Closer to Gut
Mini organs or organoids grown in the lab from, for example, stem cells, are a great means to study how tissues develop, and to test responses to substances added to the culture dish. Versions have now been created from many organ sources. But if your interest is in the small intestine with its complex structure, vasculature and movements, an organoid is less lifelike. Now researchers have taken the culture of miniature small intestine another step closer to the real thing. The team broke up an organoid grown from normal small intestine epithelial cells and put the cells into a microfluidics device (organ-on-a-chip technology), which incorporated a flexible mechanical membrane to emulate peristalsis – the gut’s waves of muscular contractions. Out grew tissue that had structures just like the small intestine’s characteristic villi projecting into an open lumen (pictured), and that could interact with a layer of intestinal vascular cells within the chip.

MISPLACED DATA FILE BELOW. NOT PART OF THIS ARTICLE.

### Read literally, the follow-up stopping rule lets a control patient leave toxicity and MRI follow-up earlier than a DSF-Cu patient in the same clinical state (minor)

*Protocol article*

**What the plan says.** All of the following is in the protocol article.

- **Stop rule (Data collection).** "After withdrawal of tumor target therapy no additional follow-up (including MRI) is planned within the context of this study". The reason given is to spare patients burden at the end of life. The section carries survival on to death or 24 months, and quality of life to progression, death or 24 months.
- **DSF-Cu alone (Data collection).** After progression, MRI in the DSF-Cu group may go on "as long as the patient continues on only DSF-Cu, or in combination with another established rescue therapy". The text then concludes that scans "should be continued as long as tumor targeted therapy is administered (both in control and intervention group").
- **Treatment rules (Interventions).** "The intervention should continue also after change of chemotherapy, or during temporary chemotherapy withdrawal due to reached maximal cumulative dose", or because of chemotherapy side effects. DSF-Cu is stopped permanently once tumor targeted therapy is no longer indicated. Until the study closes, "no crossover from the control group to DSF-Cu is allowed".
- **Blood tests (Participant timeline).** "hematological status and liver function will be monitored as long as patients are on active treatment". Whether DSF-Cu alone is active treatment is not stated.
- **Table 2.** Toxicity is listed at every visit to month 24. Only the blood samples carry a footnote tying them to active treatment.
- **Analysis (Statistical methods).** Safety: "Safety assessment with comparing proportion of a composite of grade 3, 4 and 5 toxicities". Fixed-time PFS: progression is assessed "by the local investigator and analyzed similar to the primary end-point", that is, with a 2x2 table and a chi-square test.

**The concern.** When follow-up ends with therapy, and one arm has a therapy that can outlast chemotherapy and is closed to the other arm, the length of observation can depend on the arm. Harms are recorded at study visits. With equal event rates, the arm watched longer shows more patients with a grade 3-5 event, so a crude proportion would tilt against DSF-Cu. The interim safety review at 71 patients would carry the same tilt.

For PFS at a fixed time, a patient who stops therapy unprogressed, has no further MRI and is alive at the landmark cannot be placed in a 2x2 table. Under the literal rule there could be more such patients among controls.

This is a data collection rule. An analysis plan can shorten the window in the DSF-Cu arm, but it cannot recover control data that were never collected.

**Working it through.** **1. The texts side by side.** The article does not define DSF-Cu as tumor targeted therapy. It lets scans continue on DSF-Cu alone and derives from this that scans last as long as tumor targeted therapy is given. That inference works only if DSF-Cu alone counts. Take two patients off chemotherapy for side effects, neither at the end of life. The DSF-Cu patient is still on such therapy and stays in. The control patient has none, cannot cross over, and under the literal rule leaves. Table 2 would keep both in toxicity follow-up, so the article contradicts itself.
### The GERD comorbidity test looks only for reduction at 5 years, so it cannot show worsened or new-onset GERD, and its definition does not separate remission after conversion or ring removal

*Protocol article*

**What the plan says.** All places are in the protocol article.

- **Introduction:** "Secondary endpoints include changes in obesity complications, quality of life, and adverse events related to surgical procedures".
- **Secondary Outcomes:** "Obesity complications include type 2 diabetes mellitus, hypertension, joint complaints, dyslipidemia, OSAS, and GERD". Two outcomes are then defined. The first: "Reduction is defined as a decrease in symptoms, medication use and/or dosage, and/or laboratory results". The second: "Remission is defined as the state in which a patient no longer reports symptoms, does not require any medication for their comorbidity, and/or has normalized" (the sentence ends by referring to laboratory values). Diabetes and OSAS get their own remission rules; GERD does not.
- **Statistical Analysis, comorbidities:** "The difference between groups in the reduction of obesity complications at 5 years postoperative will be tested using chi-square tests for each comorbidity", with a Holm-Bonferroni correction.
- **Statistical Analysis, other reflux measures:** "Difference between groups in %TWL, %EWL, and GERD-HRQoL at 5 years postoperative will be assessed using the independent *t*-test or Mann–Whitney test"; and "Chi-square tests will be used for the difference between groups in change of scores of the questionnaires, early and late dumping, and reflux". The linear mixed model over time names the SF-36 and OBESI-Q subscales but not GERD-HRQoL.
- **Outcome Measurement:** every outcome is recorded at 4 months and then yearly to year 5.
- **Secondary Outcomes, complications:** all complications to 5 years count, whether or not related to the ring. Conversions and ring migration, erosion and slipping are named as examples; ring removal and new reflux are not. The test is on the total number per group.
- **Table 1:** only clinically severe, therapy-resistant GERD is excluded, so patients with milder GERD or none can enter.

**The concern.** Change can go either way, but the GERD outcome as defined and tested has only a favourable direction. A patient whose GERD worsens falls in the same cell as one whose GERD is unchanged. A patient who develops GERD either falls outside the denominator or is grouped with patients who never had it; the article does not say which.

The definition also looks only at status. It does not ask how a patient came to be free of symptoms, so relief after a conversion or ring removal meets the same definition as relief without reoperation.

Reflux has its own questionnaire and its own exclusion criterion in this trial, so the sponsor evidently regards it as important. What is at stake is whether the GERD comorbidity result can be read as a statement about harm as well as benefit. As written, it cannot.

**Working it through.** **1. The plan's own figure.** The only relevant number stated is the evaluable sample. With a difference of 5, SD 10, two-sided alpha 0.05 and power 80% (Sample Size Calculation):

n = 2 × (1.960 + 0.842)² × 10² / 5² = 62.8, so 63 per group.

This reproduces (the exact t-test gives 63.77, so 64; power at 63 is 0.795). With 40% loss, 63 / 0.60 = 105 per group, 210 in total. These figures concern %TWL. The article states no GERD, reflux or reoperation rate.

Written by Lindsey Goff
- Image from the Wyss Institute at Harvard University
- Wyss Institute for Biologically Inspired Engineering at Harvard University, Boston, MA, USA
- Image copyright held by the original authors
- Research published in Scientific Reports, February 2018